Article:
Any and all critique is deeply appreciated. I'll gladly trade you a response if you provide me with one. Do your worst and thanks!
Few things provide a sense of belonging more than a tight-knit family. I grew up the youngest brother in a family with four older sisters on a rural Nebraska farm. Financially secure and living an easy-going country lifestyle, it seemed I was blessed with the textbook ingredients for such a tight-knit family. The only problem was that since adolescence, belongingness was a concept I never really felt at all.
I loved riding in the tractor as a child. Since long before me, each male in my family farmed. Throughout grade school I felt destined to carry on the family legacy. But with each passing year, my interest in farming waned. By my early teenage years, I no longer listened in envy to the hours-long talks of farming at family gatherings. Instead, I would actively avoid such talks and pull out my Gameboy or long for the internet. I was apathetic to any interest of farming and had already begun my travel on a path away from several generations.
The sense of personal closeness with my family began to fade as I grew older alongside my diminishing interest in farming. Since my earliest memories of living with my four sisters, my parents would fight incessantly. We siblings turned to each other for support as divorce was constantly dangled above our heads like a menacing puppet. But as my sisters were much older than myself, they soon began to escape to college. One by one they left, and I was eventually left alone. By now, any concern for the sake of my parent’s marriage had evolved into apathy. They coexisted as glorified roommates and were bounded by the matrimonial concept of money than by love. I hated being enshrined in a constant feeling of tension at home and again sought a path away.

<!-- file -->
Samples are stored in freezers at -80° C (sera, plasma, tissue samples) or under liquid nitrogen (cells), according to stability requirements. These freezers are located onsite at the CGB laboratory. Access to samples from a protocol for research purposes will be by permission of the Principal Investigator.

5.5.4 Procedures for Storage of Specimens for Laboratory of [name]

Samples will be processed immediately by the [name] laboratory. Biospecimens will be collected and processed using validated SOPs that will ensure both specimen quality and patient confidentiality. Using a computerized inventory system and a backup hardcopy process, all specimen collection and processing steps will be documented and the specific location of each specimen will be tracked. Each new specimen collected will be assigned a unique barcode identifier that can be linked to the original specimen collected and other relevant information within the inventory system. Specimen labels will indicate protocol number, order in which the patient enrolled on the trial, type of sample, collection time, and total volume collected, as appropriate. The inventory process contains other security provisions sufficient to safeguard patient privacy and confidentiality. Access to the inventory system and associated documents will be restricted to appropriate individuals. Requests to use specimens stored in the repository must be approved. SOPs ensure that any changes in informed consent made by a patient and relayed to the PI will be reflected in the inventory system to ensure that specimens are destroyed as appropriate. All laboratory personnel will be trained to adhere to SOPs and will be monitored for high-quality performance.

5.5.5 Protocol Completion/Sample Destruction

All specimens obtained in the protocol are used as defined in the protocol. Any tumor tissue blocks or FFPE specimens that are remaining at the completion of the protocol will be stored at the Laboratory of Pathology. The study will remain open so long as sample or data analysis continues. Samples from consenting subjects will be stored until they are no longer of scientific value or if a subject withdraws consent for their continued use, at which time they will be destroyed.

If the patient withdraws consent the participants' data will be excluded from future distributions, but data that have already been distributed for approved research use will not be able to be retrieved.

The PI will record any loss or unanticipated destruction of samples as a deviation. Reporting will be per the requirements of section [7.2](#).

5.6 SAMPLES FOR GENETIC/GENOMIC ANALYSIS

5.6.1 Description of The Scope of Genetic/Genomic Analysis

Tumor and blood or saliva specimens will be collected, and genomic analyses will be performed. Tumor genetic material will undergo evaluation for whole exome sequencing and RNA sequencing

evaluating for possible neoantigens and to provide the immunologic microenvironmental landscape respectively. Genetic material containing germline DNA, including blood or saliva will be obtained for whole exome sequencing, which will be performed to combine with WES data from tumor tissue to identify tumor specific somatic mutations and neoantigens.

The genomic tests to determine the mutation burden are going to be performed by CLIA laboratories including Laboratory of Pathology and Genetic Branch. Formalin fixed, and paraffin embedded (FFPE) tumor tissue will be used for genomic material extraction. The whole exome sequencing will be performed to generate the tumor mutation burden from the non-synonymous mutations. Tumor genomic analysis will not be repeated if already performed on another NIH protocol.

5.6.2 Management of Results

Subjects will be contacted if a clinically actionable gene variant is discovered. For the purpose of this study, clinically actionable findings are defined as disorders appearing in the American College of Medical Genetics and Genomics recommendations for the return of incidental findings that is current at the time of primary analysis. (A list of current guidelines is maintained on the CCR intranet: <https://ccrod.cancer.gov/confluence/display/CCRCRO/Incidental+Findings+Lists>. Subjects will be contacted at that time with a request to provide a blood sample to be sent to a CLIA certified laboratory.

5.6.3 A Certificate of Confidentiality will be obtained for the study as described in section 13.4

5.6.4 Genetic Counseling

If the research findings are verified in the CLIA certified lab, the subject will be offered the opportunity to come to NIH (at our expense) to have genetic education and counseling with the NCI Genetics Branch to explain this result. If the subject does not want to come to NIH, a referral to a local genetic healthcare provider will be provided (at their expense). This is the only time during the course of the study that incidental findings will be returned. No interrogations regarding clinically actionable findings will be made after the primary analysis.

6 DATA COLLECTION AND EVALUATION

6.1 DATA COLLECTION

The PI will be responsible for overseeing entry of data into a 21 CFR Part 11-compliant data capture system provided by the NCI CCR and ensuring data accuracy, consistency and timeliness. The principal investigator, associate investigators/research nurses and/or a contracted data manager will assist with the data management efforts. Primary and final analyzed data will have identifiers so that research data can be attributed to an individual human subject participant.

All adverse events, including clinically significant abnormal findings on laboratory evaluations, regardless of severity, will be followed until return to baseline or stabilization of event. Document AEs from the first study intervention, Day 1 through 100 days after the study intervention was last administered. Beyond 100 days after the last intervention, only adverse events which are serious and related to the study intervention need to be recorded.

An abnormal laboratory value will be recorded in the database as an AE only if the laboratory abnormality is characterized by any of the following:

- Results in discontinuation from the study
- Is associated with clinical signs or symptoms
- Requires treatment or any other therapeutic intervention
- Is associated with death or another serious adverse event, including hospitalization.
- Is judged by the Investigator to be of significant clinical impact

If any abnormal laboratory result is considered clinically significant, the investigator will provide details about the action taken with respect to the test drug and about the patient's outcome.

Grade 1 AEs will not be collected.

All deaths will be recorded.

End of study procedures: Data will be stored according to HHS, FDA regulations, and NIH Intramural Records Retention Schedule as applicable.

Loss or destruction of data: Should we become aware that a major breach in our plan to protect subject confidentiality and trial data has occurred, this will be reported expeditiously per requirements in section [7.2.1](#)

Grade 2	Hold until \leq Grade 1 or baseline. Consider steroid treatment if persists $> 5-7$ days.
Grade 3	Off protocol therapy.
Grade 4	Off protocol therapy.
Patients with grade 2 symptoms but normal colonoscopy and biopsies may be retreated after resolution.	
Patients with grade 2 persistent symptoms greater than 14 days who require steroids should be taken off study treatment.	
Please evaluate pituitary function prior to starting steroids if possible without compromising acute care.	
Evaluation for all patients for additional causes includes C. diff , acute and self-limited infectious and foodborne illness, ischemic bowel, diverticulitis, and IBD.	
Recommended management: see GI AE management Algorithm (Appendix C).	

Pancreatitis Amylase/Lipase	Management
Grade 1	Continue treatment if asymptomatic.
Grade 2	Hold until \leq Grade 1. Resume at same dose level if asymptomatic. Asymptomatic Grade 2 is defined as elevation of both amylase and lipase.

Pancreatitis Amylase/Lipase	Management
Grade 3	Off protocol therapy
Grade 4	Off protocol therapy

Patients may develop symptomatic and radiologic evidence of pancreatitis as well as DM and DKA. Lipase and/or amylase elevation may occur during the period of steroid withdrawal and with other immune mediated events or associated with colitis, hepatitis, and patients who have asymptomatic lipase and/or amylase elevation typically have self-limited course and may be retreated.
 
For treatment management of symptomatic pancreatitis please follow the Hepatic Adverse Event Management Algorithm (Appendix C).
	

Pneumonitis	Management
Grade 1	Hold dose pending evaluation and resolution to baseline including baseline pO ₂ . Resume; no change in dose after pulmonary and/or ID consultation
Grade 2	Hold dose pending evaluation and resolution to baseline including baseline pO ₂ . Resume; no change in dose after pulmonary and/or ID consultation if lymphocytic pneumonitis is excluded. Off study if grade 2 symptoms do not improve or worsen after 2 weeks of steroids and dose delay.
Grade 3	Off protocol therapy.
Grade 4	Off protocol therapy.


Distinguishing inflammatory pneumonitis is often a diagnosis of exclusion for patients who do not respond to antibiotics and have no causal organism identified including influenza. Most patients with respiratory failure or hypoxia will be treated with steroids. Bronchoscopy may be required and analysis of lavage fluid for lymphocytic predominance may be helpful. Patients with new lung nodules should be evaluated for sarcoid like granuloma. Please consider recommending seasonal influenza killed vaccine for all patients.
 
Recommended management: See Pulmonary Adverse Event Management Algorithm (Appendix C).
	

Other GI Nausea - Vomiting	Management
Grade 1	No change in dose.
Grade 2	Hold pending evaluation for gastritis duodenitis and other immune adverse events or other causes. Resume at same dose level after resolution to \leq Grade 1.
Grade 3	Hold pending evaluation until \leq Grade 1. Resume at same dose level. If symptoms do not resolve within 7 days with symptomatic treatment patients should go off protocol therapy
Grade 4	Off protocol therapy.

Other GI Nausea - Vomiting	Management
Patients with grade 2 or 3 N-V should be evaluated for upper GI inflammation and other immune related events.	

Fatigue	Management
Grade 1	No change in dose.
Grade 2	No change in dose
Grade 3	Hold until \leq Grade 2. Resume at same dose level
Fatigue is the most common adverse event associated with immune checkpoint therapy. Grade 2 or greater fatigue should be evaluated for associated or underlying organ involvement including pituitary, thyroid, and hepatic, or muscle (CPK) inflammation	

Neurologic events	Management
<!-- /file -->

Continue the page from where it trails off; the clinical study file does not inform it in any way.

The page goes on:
A path away from farming and a path away from the tension at home easily converged as one and became the track which guided my life through present. For what grew as a lack of belonging, I made up for in a sense of independence. I became engrossed with excelling academically. Beyond any academic pursuits, I delved myself into areas of science, social science, and technology. I was a self-described nerd and a complete foil to my stern, agrarian father. Farming was the passion of my father and each male ancestor before me; furthering my education was mine. Dedicated to my goal, I became the first male in my family to attend college, where I continued to excel.
Burying myself into my academic pursuits allowed me to escape from the disconnection at home into my own world. I set my own goals and sought to guide myself. Throughout my journey for ultimate independence, I was blessed with three nieces and two nephews. The feeling of being an uncle was something I had never expected. I was reminded of a warm, thriving family bond rather than the stale one I was used to. I had never before a chance to impact someone younger than I and was embodied with a feeling of maturation beyond my measured years. I realized that as important as my own pursuits were to me, so was my feeling as an uncle.
For long, I’ve been on my path away from everything and towards my world as I create it. My nieces and nephews have taught me how important it is to keep family in my world, no matter how disconnected I have felt in the past. I remember vividly when the parents of my eldest nephew had filed for divorce. My sister was verbally abused for years to the point of anorexia and attempted suicide while my nephew was always in the middle. The divorce was an overly drawn out money-driven legal battle, and again my nephew stood in the middle. What will always be ingrained in my head is the way he was touted in the middle as a sort of materialistic possession rather than a little boy who needed caring parents, separate or apart.
For though I care endlessly about each of my nieces and nephews, my nephew’s case struck me on a deeper level and wrought the ultimate connection between my personal aspirations and growing feeling of responsibility for my family. I have for some time been guiding my life towards a career in family law, in which I can have a direct impact in preventing the ill-treatment of juveniles in cases as my nephew’s. I bring to XYZ Law School a persistent work ethic and an undeterred drive to succeed fueled by a specific purpose. I’ve traveled one path throughout my life, and although sometimes changing slightly in direction, it now leads to the ultimate destination of a career in family law. However, until I reach that destination, I concentrate now on the miles that lay directly ahead of me: law school.